Blood Type Probability O 0.42 A 0.43 B 0.11 AB 0.04


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1 PubH 6414 Worksheet 5a: Probability Principles 1 of 6 Example 1: Distribution of Blood Types in the US Blood Type Probability O 0.42 A 0.43 B 0.11 AB 0.04 Use the distribution of blood types in the US to find the probability that a randomly selected person in the US has: a. blood type A or B: P (A or B) = = 0.54 b. blood type O or A P (O or A) = = 0.85 c. a blood type other than A P(not A) = P(A c ) = 1 P(A) = = 0.57 d. a blood type other than AB P(not AB) = P(AB c ) = 1 P(AB) = = 0.96 e. blood type O or AB P(O or AB) = = 0.46 f. blood type AB P(AB) = 0.04 Which of these combinations are complementary events? (more than one answer is possible) 1. a and b 2. b and c 3. a and e 4. c and d 5. d and f 6. e and f
2 PubH 6414 Worksheet 5a: Probability Principles 2 of 6 Example 2: Distribution of Blood Type in the US by Gender Blood Type Males Females Total O A B AB Gender and Blood type are nonmutually exclusive events because they can occur simultaneously. Find the following marginal probabilities: 1. P(Type A) = P(Type AB) = P(Female) = P(Type O) = In this 4 X 2 table there are 6 marginal probabilities 6. The sum of the 4 row marginal probabilities = The sum of the 2 column marginal probabilities = 1.0 Find the following joint probabilities 1. P(Male and Type O) = P(Female and Type B) = P(Male and Type AB) = P(Female and Type A) = In this table there are 8 joint probabilities. 6. The sum of the 8 joint probabilities = 1.0
3 PubH 6414 Worksheet 5a: Probability Principles 3 of 6 Example 3: Distribution of Blood Type in the US by Gender Blood Type Males Females Total O A B AB Calculate the following conditional probabilities: 1. P(Type A Male) = 0.215/0.50 = P(Type B Female) = 0.055/0.50 = P(Type O Male) = 0.21/0.50 = P(Type AB Female) = 0.02/.050 = The sum of all blood type probabilities conditional on being female = The sum of all blood type probabilities conditional on being male = 1.0 Confirm that blood type and gender are independent events using the multiplication rule for independent events: 1. P(Male and O) = P(M)* (Type O) = 0.5*0.42 = P(Female and A) = P(F)*P(Type A) = 0.5*0.43 = P(Female and B) = P(F)*P(Type B) = 0.5*0.11 = P(Male and AB) = P(M)*P(Type AB) = 0.5*0.04=0.02
4 PubH 6414 Worksheet 5a: Probability Principles 4 of 6 Blood Type Males Females Total O A B AB Demonstrate that the probability of blood type is independent of gender by calculating the following conditional probabilities and comparing to the marginal probability: 1. P(Type A Female) = P(A and Female) / P(Female) = / 0.5 = 0.43 = P(A) 2. P(Type B Male) = P(B and Male) / P(M) = / 0.5 = 0.11 = P(B) 3. P(Type AB Female) = P(Female and AB) / P(F) = 0.02 / 0.5 = 0.04 = P(AB) 4. P(Type O Male) = P(Male and O) / P(Male) = 0.21 / 0.5 = 0.42 When marginal probabilities and conditional probabilities are equal, the two events are independent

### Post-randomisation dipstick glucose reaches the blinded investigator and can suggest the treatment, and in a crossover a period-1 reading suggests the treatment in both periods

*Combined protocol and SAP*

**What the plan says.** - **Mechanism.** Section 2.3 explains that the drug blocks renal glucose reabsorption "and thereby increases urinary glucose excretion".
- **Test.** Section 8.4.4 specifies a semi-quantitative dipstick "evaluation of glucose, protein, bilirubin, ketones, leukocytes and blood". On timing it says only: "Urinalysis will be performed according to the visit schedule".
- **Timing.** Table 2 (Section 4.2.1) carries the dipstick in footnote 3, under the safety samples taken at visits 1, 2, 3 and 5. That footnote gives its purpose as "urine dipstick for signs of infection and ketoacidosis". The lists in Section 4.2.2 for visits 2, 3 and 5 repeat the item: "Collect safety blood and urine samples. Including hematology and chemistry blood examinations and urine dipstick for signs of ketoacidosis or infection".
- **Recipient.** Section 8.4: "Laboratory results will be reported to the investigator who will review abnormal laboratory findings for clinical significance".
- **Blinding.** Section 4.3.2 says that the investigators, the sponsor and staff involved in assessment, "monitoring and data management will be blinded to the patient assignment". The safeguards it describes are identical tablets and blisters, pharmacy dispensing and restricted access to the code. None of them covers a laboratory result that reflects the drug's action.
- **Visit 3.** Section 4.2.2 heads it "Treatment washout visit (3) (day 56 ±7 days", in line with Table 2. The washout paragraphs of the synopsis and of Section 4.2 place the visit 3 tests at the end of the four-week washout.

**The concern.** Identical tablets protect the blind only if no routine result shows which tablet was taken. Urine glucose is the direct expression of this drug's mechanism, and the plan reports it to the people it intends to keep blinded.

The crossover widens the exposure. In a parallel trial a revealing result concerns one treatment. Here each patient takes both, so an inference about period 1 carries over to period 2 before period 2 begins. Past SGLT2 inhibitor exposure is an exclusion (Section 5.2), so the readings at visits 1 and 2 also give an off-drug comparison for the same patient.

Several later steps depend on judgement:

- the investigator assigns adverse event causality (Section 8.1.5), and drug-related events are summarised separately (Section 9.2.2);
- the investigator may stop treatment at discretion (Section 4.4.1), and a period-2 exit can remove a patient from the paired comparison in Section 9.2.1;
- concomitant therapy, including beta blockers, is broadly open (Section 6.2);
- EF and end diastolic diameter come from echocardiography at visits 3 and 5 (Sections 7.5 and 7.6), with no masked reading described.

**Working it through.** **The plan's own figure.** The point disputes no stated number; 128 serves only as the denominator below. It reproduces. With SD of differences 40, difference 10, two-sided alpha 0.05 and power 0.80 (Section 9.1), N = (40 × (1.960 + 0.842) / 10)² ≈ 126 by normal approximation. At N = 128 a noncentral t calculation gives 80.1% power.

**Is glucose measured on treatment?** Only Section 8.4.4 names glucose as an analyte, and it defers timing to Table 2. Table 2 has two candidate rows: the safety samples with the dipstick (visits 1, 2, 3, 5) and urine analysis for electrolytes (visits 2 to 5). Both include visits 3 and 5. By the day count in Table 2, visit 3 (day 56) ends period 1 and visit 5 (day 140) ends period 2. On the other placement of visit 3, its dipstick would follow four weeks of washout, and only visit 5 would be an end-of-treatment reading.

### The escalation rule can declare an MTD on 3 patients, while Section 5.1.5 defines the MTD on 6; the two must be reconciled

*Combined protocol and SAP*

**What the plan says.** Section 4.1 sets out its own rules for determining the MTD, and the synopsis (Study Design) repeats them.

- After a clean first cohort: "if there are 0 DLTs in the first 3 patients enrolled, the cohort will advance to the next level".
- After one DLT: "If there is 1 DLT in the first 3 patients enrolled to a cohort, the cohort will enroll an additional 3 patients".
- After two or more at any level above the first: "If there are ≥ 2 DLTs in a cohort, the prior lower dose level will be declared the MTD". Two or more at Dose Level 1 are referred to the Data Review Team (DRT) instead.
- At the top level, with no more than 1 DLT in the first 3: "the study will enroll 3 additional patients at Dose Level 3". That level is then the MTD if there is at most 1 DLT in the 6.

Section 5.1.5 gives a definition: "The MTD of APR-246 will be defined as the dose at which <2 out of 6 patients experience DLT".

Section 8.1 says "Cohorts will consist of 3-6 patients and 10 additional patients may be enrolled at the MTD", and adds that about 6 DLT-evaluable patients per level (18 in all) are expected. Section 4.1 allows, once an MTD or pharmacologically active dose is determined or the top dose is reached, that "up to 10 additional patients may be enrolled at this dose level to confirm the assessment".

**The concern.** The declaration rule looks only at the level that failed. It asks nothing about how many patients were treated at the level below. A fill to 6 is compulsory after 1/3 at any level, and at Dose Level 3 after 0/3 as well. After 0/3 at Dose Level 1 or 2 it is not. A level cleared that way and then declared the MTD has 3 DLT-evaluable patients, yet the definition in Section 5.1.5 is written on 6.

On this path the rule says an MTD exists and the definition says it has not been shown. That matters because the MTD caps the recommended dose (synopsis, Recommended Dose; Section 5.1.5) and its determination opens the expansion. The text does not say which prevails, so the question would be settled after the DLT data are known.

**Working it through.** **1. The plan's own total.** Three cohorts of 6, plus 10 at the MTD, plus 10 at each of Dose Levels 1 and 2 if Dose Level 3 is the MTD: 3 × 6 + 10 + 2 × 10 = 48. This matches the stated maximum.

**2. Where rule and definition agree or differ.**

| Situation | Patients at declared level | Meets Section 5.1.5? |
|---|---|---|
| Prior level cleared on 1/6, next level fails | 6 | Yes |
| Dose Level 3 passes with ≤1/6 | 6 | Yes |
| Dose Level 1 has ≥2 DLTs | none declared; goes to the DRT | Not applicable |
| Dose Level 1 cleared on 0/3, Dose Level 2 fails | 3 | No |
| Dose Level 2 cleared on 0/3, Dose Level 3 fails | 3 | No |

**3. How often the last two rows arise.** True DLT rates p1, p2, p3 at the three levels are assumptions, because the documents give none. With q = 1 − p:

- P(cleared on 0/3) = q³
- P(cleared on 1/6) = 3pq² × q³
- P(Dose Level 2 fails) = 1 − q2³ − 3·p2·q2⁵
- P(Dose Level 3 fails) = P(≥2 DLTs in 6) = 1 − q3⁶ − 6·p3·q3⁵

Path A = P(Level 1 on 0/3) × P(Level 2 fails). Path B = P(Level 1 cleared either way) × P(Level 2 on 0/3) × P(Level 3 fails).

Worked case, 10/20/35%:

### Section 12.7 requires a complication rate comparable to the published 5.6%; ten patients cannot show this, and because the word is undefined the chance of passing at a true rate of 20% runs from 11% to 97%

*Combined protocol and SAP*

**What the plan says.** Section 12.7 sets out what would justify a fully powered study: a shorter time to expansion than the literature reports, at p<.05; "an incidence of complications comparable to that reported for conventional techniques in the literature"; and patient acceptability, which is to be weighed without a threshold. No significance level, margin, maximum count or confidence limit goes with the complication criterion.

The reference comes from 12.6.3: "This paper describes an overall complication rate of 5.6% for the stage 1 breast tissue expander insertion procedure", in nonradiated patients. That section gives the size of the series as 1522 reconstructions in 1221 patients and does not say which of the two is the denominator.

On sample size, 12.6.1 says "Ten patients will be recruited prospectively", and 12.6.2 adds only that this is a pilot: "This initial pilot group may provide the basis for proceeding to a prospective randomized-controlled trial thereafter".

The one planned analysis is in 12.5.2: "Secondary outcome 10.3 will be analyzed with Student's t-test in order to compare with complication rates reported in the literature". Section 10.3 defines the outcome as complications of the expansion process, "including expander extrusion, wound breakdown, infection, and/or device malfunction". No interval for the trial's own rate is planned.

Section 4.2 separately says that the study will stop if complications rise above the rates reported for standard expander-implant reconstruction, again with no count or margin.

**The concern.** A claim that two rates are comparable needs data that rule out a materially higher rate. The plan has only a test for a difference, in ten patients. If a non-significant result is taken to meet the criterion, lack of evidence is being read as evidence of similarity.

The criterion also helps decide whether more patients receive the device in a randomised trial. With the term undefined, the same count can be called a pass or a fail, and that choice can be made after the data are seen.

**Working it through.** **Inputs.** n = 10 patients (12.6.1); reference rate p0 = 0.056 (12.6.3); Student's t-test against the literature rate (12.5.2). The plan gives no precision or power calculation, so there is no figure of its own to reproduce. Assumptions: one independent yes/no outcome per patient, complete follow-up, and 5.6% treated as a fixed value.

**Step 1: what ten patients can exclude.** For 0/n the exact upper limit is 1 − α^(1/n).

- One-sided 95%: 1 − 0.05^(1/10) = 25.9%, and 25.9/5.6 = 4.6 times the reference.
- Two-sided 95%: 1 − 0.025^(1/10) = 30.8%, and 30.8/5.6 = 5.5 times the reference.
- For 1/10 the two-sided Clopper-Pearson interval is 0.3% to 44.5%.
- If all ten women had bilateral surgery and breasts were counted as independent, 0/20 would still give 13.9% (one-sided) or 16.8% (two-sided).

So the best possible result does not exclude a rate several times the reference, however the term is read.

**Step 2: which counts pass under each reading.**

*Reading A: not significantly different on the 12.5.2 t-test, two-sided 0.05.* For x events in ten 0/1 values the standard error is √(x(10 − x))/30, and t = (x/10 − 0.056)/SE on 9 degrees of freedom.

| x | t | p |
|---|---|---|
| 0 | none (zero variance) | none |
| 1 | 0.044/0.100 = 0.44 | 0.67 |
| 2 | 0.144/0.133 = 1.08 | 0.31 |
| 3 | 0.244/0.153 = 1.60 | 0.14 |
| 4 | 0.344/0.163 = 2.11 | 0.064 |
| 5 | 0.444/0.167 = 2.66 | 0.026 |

5 PubH 6414 Worksheet 5a: Probability Principles 5 of 6 Example 4: Distribution of Blood Types by Country for Australia and Finland Blood Type Australia Finland Total O A B AB Total probabilities in this table assume equal proportions of observations are from each country. Calculate the following and demonstrate that blood type and country of origin are not independent events for these two countries: 1. P(Type A Finland) = 0.22 / 0.50 = 0.44 P(A) 2. P(Type A Australia) = 0.19 / 0.5 = 0.38 P(A) 3. P(Type O and Australia) = P(O) *P(Aust) = 0.40*0.5 = P(Type AB and Finland) = 0.04 P(AB) *P (Finland) = 0.055*0.5 = P(Type AB Australia) = / 0.5 = 0.03 P(Type AB) = P(Type AB Finland) = 0.04 / 0.5 = 0.08 P(Type AB) = The two conditional probabilities of Type AB are not equal and do not equal the marginal probability of Type AB. Events are not independent if joint probabilities do not equal the product of the marginal probabilities conditional probabilities do not equal marginal probabilities two conditional probabilities of the same event are not equal
6 PubH 6414 Worksheet 5a: Probability Principles 6 of 6 Example 4 Table of results for survey of daycare status and ear infection by 6 months for 260 infants Ear Infection by 6 Months Daycare Yes No Total Yes No Total Marginal, joint and conditional probabilities can also be calculated from a table of cell counts. The denominator for marginal and joint probabilities is the total number of observations. The denominator for conditional probabilities is the number of observations in the condition group which is the group behind the. Calculate the following from the table counts 1. Marginal probability that an infant had an ear infection by 6 months? P(ear infection) = 103/260 = Marginal probability that an infant was in daycare? P(daycare) = 120/260 = Joint probability of being in daycare and having an ear infection by 6 months? P(ear infection and daycare) = 58/260 = Joint probability of being in daycare and not having an ear infection by 6 months? P(daycare and no ear infection) = 62/260 = Conditional probability of having an ear infection by 6 months given that the infant is in daycare? P(ear infection daycare) = 58/120 = What is the conditional probability of having an ear infection given that the infant was not in daycare? P(ear infection no daycare) = 45/140 = Are daycare status (Yes / No) and ear infection status (Yes / No) independent events? Provide reasons. No the joint probabilities are not products of the marginal probabilities and the two conditional probabilities of having an ear infection given daycare or no daycare are not equal
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